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Equity indices continue to grind in the short run, and near-term trends over the last week have been neutral as part of the downtrend from early February.
SPX is guided by a 130-point range with 3909 being important support, while 4039 is key to exceed to drive SPX higher. Until last week’s high to low range is exceeded, it’s correct to call the near-term trend neutral, not bullish or bearish.
Technology has dropped off in relative strength over the last few days. However, timing indicators suggest Tech should still push back towards highs in the seasonally bullish month of April. Despite the minor drawdown, stocks like $AAPL and $MSFT have not broken uptrend line support of their rallies from March lows and remain well over support from December lows.
Thus, some mild rotation has gotten underway which has aided the Defensive sectors like Staples and Utilities along with Healthcare.
Energy to its credit has snapped back right on time given the combination of bullish cycles, bullish seasonality and bearish sentiment. Additional strength still looks likely for Energy as this sector should begin to outperform.
Commodities have begun to spring back to life with outsized gains in the precious and base metals along with Energy in the last week. Most of the soft commodities have begun to trend higher along with the Grains. Overall, the commodity space looks attractive, and I expect both Energy and the Metals should be excellent longs along with the stocks that correlate closest to performance.
As the daily chart shows below, breaks of this recent congestion bordered by the trendlines, up and down (shown in green) will be important towards driving the near-term trends and momentum. Until resolved, this pattern is choppy, and neutral.
Gold miners attractive near-term into April
Given the recent rolling over in real rates in the last few weeks, Gold and silver have turned back up sharply. Metals and mining stocks have also followed suit, with short-term breakouts being seen on popular ETFs for mining stocks like VanEck Gold Miners ETF ($GDX)
This looks quite positive for gold miners and likely drives this ETF back to new monthly highs into April. While late January peaks might offer some minor resistance, it’s expected that GDX is headed back to the high $30’s without much trouble.
Following this rally, which should coincide with Gold rallying $100 to test last year’s highs just over $2070, Gold and Silver likely could begin a correction into Summer.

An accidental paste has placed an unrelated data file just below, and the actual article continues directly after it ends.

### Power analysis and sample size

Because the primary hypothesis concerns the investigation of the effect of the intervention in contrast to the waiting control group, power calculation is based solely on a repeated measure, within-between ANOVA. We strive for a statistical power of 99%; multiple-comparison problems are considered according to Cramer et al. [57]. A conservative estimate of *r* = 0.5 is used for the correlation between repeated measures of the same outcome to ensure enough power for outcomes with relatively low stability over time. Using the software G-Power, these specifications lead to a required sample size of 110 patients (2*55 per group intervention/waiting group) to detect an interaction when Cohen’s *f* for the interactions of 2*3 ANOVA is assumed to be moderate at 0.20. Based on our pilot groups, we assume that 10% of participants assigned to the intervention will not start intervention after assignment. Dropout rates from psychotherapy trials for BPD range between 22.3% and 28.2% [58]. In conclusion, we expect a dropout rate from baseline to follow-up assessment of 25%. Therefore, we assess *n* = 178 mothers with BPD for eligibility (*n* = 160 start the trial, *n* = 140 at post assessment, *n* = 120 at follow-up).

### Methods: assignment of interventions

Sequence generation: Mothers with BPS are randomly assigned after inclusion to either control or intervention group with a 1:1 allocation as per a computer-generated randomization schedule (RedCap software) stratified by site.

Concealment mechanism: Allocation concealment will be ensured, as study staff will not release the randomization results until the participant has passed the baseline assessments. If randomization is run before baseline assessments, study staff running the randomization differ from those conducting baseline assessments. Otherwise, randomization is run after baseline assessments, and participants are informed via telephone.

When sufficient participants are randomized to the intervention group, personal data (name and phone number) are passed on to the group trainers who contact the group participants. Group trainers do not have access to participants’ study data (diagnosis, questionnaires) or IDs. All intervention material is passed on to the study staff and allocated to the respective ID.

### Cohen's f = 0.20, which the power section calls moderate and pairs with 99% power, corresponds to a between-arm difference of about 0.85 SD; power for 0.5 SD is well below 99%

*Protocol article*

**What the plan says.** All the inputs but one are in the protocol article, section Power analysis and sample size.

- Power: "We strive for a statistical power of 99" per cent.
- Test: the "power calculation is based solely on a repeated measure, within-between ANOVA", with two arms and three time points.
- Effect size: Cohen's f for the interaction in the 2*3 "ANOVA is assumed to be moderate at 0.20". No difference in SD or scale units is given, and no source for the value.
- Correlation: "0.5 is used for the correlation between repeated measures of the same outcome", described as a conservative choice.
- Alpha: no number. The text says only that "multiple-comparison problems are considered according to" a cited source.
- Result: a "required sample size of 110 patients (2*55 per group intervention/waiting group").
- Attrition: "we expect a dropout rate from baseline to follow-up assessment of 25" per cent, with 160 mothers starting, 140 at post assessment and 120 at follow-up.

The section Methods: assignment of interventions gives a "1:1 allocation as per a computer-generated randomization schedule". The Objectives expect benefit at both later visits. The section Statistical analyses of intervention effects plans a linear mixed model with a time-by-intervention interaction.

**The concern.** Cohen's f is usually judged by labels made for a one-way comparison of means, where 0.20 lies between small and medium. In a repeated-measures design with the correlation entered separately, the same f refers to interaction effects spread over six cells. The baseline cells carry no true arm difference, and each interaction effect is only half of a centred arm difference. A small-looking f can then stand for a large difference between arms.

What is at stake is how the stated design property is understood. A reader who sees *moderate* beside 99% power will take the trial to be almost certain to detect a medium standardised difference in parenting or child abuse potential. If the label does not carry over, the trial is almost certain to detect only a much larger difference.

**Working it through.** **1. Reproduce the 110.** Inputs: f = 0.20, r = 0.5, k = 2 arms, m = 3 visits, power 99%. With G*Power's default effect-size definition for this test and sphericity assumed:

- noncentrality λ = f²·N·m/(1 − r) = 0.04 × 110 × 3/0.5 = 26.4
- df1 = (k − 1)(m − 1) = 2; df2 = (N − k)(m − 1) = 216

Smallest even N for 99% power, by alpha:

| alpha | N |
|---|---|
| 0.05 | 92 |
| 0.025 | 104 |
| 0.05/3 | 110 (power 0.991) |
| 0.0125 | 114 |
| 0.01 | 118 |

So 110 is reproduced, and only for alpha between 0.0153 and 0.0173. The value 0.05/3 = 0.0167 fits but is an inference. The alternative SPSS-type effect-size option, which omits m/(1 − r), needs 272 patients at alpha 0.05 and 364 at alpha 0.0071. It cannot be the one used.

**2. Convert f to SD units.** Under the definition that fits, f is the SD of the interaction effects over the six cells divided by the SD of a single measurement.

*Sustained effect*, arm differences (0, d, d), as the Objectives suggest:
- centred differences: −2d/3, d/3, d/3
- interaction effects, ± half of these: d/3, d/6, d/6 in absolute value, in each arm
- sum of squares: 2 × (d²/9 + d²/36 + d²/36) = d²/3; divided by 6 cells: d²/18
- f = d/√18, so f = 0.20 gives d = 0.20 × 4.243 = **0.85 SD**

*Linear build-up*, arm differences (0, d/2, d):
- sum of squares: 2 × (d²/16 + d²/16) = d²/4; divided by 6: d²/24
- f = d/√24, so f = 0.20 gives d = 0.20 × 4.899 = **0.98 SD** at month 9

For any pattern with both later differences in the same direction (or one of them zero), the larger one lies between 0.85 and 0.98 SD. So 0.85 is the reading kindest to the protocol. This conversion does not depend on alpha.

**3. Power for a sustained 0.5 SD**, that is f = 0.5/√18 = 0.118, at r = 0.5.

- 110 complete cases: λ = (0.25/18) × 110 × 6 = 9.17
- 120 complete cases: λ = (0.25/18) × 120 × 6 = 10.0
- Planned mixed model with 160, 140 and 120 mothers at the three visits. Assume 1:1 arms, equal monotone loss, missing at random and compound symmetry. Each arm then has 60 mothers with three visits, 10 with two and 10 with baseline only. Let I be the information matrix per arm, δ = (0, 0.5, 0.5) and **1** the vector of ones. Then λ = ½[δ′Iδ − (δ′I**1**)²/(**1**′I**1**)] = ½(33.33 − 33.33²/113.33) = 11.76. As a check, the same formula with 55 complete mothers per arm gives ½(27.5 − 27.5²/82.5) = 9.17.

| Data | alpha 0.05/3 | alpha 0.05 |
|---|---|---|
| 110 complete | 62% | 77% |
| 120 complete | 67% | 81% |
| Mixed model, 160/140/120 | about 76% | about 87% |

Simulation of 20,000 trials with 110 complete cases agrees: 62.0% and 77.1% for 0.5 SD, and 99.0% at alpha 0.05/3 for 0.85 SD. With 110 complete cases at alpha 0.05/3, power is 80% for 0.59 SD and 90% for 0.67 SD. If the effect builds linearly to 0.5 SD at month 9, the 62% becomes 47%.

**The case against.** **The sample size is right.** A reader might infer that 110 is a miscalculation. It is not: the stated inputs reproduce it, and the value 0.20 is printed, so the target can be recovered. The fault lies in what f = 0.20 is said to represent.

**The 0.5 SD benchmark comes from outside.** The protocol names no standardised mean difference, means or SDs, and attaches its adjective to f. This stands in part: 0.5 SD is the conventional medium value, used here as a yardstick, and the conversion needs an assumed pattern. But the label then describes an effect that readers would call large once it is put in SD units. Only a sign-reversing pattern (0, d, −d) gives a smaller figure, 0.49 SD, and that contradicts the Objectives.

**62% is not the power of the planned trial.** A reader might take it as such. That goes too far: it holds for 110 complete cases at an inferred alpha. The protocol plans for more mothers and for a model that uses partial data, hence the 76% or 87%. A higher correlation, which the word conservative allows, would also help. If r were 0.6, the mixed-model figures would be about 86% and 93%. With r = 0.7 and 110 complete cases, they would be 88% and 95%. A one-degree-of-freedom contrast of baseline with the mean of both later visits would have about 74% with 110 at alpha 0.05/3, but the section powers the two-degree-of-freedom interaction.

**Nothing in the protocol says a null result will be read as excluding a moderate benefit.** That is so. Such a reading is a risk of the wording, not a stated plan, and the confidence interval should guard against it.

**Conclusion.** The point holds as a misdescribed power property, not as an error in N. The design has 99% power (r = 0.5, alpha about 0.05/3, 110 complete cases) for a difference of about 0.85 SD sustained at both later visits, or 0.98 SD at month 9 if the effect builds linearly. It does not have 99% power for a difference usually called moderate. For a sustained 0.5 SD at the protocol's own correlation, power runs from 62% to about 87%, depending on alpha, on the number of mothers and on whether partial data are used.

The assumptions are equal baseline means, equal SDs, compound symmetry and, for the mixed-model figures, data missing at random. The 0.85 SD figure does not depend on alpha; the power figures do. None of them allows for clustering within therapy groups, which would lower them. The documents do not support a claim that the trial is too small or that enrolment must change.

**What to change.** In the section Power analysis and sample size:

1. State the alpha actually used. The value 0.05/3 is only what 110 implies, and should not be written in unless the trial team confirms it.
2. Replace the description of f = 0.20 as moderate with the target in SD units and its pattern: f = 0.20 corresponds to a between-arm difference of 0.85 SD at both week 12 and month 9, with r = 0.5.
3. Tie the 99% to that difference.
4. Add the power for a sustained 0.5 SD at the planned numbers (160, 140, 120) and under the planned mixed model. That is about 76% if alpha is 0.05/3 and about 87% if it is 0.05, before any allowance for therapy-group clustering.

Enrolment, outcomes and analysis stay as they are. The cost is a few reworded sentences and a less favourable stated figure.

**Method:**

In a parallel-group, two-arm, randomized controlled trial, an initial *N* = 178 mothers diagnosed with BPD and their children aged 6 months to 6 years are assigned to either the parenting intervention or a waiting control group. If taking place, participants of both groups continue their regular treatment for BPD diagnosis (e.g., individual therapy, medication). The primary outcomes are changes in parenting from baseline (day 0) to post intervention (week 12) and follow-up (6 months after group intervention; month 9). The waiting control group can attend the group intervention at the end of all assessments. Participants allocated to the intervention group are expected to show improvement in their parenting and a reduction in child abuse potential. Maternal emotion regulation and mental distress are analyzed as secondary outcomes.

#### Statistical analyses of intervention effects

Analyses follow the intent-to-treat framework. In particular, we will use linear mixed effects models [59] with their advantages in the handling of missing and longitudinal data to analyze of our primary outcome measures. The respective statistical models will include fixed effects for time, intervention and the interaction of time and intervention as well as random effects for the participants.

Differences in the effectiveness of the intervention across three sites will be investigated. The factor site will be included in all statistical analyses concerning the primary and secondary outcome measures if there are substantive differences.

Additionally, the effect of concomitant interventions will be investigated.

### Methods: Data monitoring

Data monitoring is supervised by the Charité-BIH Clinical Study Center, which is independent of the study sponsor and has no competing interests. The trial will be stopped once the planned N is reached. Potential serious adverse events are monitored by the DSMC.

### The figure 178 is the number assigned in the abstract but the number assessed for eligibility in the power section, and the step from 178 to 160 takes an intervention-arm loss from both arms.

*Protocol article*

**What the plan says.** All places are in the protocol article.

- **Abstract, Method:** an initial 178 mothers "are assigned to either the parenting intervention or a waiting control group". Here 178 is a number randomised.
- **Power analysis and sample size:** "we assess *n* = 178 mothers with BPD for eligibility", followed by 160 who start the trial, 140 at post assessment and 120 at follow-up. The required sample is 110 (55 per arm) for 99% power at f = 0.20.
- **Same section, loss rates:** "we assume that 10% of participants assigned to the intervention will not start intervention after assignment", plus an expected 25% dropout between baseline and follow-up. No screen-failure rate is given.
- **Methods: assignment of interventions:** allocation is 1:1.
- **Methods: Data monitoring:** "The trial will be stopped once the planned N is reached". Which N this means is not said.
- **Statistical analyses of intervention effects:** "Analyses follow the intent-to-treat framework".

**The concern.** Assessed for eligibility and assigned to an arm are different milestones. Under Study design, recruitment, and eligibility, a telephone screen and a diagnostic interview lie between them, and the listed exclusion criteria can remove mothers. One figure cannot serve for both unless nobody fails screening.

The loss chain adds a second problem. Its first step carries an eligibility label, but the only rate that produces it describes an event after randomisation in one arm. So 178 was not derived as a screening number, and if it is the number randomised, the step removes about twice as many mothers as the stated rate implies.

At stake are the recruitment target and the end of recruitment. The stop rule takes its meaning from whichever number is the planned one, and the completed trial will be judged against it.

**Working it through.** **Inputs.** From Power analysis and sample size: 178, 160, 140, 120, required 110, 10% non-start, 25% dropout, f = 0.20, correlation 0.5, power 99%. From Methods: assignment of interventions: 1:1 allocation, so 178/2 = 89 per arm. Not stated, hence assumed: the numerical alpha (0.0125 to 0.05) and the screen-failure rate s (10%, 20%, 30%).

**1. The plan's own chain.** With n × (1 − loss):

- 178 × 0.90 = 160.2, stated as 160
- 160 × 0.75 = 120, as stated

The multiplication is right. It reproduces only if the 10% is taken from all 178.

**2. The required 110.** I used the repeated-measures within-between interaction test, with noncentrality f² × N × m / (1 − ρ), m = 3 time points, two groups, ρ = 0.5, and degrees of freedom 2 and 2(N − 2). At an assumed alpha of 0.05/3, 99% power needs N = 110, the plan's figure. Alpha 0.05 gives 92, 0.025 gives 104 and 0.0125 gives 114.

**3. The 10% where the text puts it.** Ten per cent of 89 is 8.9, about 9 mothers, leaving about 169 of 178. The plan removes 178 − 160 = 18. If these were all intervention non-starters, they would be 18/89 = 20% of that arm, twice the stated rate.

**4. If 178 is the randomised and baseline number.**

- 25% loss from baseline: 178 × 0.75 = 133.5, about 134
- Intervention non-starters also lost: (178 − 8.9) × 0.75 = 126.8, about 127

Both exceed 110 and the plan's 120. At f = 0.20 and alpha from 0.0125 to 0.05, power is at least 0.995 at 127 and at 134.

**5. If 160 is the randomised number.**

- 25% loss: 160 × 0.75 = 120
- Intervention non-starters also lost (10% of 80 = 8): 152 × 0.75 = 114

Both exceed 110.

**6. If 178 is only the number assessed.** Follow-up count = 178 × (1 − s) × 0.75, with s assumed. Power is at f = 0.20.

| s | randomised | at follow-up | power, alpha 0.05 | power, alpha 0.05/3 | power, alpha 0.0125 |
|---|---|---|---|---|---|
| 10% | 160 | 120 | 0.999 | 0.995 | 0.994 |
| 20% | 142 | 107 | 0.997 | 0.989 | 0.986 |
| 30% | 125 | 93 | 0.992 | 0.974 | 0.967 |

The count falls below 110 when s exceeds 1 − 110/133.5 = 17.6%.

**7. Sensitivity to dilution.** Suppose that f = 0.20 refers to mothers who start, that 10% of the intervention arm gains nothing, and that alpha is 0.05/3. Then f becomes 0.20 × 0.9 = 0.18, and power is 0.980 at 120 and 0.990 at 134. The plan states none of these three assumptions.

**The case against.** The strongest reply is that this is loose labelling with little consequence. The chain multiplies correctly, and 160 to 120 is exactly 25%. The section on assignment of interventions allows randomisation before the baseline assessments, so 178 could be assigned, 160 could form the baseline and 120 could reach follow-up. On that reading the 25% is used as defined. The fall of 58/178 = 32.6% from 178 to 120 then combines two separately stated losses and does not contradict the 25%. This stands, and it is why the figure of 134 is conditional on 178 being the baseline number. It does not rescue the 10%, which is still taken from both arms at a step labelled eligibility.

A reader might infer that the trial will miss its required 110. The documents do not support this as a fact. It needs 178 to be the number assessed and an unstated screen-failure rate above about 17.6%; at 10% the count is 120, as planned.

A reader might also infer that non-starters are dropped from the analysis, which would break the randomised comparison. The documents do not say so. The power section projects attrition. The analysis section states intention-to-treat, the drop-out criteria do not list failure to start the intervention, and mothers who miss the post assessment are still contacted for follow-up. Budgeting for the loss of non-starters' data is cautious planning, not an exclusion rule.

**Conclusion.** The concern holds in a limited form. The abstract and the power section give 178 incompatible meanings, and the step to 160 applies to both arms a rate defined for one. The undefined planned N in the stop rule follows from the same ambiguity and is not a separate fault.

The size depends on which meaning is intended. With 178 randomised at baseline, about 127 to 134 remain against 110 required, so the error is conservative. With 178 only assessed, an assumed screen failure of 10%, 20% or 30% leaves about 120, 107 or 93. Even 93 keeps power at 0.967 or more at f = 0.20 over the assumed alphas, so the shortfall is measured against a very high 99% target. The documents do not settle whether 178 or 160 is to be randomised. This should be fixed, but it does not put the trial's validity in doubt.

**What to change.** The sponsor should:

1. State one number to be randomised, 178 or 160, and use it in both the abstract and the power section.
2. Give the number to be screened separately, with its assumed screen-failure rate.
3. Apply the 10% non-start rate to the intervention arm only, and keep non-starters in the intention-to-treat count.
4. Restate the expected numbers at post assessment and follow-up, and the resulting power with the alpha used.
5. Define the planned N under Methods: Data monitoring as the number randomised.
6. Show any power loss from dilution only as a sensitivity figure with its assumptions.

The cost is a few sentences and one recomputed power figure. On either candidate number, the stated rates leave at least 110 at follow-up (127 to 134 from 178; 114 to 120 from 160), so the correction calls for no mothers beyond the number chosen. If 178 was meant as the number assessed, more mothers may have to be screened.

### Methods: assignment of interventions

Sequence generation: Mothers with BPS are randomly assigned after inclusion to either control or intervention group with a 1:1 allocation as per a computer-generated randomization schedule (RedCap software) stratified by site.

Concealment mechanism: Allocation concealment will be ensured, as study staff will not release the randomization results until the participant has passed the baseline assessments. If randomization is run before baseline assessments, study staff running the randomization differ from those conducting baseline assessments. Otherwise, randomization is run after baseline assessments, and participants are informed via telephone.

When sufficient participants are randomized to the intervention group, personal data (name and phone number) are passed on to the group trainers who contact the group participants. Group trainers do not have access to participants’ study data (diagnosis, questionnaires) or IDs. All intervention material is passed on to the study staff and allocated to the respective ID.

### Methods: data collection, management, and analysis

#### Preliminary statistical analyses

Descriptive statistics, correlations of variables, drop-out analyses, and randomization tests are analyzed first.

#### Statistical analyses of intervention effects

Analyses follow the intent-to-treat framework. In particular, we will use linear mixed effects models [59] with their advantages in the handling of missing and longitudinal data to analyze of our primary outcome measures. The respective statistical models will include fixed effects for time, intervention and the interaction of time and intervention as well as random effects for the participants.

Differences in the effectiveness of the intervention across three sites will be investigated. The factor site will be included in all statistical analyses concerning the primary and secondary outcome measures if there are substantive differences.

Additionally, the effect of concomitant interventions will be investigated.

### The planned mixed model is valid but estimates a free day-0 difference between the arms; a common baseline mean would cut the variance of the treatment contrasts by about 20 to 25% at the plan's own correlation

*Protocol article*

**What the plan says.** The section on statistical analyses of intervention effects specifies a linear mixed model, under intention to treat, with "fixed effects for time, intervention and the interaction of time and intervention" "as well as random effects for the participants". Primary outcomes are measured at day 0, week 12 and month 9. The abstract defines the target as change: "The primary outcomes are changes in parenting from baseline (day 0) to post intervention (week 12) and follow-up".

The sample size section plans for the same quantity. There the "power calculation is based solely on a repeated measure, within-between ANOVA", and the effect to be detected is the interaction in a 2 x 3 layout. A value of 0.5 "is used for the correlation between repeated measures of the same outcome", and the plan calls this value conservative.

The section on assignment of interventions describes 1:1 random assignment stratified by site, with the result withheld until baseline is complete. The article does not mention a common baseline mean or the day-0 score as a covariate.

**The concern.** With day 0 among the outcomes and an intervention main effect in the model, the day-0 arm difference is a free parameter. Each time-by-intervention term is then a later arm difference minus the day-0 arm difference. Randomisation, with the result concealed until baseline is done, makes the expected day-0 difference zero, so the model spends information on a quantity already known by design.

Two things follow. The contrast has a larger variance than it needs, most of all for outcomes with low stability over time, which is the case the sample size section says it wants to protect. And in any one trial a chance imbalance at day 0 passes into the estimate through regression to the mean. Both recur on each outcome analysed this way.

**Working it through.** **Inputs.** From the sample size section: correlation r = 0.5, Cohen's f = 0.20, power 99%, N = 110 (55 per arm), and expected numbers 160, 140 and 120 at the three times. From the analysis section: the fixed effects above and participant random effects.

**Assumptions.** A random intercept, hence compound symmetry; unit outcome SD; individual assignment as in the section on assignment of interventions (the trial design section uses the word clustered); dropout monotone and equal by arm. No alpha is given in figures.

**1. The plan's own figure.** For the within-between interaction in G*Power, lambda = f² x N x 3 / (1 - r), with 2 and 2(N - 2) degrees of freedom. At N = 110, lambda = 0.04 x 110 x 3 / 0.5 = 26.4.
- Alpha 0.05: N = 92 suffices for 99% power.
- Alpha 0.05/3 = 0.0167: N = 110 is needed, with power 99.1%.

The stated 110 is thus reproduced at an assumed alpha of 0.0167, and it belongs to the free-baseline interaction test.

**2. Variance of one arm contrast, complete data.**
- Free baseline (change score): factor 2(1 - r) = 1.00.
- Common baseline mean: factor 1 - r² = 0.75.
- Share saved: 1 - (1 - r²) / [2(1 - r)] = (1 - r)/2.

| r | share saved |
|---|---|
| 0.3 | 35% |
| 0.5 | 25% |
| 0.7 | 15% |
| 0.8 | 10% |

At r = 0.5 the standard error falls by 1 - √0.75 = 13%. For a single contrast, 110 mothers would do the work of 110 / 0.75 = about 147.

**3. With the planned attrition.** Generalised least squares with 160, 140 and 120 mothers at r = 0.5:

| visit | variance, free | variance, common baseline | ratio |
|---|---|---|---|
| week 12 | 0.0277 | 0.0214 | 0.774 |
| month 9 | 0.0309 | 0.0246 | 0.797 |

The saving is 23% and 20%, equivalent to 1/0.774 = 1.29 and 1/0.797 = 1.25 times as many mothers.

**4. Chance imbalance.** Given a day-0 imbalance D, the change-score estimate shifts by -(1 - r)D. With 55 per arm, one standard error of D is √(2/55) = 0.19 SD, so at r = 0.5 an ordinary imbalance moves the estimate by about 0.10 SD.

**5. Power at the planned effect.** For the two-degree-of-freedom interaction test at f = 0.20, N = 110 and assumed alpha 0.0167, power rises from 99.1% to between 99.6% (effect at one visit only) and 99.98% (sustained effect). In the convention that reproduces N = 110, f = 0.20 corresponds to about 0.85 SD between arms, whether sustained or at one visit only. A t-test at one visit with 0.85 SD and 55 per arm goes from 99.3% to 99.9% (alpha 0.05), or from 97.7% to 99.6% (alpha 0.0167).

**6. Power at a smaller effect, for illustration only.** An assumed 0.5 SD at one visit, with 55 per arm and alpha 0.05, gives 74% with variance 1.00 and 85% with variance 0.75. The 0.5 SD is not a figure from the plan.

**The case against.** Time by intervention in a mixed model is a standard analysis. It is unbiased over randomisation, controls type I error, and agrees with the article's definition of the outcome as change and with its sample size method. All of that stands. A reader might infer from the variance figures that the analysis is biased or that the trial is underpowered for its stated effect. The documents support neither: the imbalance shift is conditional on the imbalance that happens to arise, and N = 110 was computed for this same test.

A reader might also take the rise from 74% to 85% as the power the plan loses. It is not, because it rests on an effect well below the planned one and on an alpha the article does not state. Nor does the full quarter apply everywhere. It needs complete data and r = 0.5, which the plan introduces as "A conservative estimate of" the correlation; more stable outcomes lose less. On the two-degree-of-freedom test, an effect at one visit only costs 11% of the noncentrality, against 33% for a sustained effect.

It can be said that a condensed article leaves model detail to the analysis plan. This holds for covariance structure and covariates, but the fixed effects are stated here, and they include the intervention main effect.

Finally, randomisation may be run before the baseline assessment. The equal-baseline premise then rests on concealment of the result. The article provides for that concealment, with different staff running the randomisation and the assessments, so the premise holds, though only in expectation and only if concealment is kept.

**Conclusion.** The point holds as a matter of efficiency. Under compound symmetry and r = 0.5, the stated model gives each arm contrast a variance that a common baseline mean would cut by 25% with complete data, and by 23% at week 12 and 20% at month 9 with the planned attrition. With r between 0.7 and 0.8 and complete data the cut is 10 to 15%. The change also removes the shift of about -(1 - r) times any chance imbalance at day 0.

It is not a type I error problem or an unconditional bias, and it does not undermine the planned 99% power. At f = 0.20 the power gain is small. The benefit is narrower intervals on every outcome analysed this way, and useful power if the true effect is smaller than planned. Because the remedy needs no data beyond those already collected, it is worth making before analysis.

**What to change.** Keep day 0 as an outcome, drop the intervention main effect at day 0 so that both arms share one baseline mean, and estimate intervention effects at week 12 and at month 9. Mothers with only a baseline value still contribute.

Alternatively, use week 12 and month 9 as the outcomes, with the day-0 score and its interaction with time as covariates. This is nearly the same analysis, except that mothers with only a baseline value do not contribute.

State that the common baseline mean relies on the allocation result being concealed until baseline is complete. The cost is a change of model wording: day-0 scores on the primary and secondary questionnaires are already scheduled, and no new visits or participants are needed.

Bottom line, the short-term, and intermediate-term trends remain bullish. The key time of “concern” for Gold lies between May and Late July. Following a correction from 2070, one should look for Gold to bottom in the Summer and start back higher to match its bullish Fall seasonality at a time when rates should move steadily lower.
Weakness in May could be driven by US Dollar strength and Treasury yields turning back higher, which for now, looks premature.
Short Bets on WTI Crude have reached four-year highs
CFTC data (Commodity Futures Trading Commission) on WTI Crude short bets illustrates that shorts have expanded sharply for non-commercial positioning.
This is interesting and is a key part of the sentiment equation that argues from a contrarian perspective that Crude could be close to bottoming.
Overall, negative sentiment combined with bullish seasonal factors and bullish cyclical patterns suggest Crude should be turning higher. Energy should be overweighted for Q2, and very well could outperform Technology which I discussed in recent notes.
Treasury sentiment still looks quite muted; Rates likely to fall into May which should benefit Banks with unrealized losses
Interestingly enough, this rapid 70 basis point decline in rates looks to be having precious effect on Treasury sentiment.
CFTC data from 3/20/23 shows that non-commercial Treasury positioning remains quite negative (i.e. most investors expect yields to still rise).
While this might be correct in the back part of Q2, the current momentum and cycles still project rates to fall into May.
Overall, I see this recent stabilization in rates near former monthly lows to prove short-lived, and expect a further plunge in rates as April gets underway. I’ll discuss downside targets for yield as this move back lower gets underway.
The weekly chart below highlighting CFTC non-commercial Treasury positioning remains near the lowest levels in five years. While the recent rate hike might have caused many to expect an upcoming pivot, it doesn’t seem to be widespread in this Treasury sentiment. Despite a one-week lag, this remains quite bearish (indicating from a contrarian perspective, that yields should still have an excellent chance of trending lower).